Vintage Gear Exploration: Rex Pure Bristle Brush

Posted: June 15, 2016 in Shaving Articles
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Rex Pure Bristle Vintage Brush

I found an old shaving brush among the various bric-a-brac in my storage shed the other day. I believe that it was my father’s. He did shave with a safety razor and brush for a while, but I don’t believe he was ever a big fan. In any case, it was a vintage brush that may or may not have ever been used for its intended purpose. I though it might be fun to take it through its paces and see what it was like. I’ve come up with a series of questions that I’ll be asking when I review all my other brushes, and I’m testing it out here. So, then. On with the show.

Does it grab up the soap?
Yes, in fact it does. It doesn’t quite dig in like my synthetic brushes, but it is a bit stiffer in backbone than the Escali brush. Thus, it picks up a load of soap with some dispatch. It is a very small knot, however, and so it’s maximum amount of soap is somewhat limited. In point of fact, I’m not fully certain of what kind of bristles the Rex brush has. They say “Pure Bristle – Vulcanized”. It was made in “Western Germany”. There was a Rex brush made in the U.S., as well. It didn’t feel like a badger brush, to me. Perhaps a boar? That, or it was treated in some way that has been since lost to time.

How’s it lather?
I found that the old Rex brush lathered quite well. Both times I shaved with it, I got the consistency from the lather that I was looking for, and didn’t have to go to any great pains to make this happen.

How’s it feel on the face?
My opinion is that this one is a bit more, shall we say, pokey, on the face than the other brushes I have. Not much, and certainly not in any negative light. The small knot allows you to put the soap on your face with a good bit of accuracy, but it has the predictable equal and opposite problems. Namely, you have to swirl and paint a bit more to cover the area, since it has probably half the mass of bristles of my other brushes.

Does it shed hairs?
Oh, yeah. Plenty of them. I can’t necessarily knock the brush that badly for this, because it is ancient, and probably never got used when it was factory-new. I believe that the only thing that it was every employed to do was to brush away wood chips and dust during woodwork projects. It’s likely verging on forty years old. The warranty has long, long since expired. As has the company. Heck, the country in question doesn’t even look the same on the map.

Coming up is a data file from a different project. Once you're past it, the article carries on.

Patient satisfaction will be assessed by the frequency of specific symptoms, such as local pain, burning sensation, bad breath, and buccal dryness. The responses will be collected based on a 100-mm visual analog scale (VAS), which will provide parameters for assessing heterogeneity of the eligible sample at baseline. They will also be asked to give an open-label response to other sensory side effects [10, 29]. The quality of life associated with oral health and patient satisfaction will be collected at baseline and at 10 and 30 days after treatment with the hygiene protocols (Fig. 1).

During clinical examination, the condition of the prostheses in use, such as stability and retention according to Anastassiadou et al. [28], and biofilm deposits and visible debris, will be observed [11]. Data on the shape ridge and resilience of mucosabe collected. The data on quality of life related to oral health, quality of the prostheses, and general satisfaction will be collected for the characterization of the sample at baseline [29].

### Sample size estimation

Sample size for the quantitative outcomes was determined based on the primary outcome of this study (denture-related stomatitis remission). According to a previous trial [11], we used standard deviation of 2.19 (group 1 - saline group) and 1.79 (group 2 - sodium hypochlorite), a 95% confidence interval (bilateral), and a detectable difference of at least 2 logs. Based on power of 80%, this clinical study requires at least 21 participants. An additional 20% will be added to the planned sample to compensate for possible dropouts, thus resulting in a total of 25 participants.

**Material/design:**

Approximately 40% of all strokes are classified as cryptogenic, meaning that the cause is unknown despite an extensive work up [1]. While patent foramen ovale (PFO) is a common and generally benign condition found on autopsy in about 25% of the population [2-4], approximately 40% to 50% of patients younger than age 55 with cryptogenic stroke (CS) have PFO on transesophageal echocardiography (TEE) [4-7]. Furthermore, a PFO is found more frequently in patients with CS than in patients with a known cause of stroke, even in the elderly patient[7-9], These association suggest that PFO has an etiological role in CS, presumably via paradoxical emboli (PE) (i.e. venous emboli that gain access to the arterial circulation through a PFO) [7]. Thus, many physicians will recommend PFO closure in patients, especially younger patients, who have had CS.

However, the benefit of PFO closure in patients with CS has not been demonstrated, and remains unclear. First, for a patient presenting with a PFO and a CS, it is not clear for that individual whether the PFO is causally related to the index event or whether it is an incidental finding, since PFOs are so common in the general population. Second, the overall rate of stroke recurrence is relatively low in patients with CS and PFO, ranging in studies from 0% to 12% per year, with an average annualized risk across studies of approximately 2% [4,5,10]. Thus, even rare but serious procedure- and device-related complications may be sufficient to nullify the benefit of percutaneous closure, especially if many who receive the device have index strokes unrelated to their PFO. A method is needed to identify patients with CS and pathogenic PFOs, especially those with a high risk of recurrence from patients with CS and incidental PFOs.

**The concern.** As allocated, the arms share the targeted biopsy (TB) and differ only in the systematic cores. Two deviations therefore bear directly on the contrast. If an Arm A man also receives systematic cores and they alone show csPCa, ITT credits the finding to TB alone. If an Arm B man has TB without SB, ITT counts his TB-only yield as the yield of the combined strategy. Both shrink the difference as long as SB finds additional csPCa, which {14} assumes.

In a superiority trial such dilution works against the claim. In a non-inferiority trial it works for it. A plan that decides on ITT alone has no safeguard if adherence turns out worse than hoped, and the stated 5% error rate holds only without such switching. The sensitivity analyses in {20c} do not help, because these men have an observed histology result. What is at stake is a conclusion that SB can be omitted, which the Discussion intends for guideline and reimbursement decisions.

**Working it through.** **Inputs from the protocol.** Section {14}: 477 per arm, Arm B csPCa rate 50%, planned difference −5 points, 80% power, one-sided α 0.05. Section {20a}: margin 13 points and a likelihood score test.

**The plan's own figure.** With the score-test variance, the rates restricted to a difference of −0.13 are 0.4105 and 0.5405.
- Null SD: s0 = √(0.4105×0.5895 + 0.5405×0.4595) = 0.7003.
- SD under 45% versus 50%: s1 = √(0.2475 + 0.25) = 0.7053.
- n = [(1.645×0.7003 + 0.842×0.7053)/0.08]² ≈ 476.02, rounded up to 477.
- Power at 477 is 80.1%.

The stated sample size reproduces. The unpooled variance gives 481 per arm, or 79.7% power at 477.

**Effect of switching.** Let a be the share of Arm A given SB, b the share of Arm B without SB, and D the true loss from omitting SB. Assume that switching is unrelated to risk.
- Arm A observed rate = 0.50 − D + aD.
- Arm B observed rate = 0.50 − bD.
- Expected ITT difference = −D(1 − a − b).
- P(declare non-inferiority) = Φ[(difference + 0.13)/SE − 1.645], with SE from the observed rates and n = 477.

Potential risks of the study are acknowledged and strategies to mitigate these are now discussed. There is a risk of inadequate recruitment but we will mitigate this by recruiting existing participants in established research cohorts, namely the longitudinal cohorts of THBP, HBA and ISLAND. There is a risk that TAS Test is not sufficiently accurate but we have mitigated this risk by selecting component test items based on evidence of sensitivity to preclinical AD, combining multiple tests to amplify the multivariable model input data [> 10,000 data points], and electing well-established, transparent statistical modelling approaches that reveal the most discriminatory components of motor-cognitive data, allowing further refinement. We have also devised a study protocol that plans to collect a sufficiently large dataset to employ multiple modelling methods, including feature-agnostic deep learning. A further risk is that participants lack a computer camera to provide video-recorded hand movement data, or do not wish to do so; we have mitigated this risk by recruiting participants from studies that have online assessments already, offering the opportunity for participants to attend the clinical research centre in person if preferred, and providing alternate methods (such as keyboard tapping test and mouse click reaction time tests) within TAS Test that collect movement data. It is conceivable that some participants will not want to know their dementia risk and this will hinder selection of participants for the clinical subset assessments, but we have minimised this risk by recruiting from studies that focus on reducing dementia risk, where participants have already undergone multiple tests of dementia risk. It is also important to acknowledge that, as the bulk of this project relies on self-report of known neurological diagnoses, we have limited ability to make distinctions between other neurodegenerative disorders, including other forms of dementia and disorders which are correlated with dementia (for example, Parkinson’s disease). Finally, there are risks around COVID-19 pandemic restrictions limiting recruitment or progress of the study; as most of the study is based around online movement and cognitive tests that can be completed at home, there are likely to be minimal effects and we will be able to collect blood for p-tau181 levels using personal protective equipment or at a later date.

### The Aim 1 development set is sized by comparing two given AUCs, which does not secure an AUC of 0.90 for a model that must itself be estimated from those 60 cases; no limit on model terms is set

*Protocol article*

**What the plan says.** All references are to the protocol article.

What’s the break-in period?
I don’t know. There’s no way to find out, really, given its history. More on this below.

Value for money?
It being free, not bad. That said, there was a lot of work put into this little brush to try and get it to what I felt was a good operational order. Spoiler alert: the work did not ultimately pay off.

Further details:
So, what happened with this brush? Well, for one, when I got it wet, it stunk. Really badly. What did it smell like? My most concise description would be thus: rancid skunk’s butthole. I researched on how to remove bad smells from brushes, and launched into a variety of actions. I lathered it multiple times with shave soap and rinsed it. I soaked it in vinegar. I washed it with fragrant soap. I used strong smelling soap with it. It utterly cut through Proraso Red’s sandalwood scent, nullifying it and turning it into skunk’s skanky butthole funk. In addition, all this action caused the wood of the brush’s handle to begin deteriorating at a speed not seen since the bad guy got a good look inside the Ark of the Covenant. In the end, the stink was just too nasty, and the brush was falling apart. It did function as it was intended for two shaves, though. I am glad I was able to at least give it a go. There is something intriguing about taking something old, something that’s found almost by accident, and putting it back to work. In the case of the Rex brush, it was well past retirement age, having never really gotten to do what it was designed to do. In the end, this twenty-second year senior finally got to come off the bench at least once.

Cheers,

Patrick

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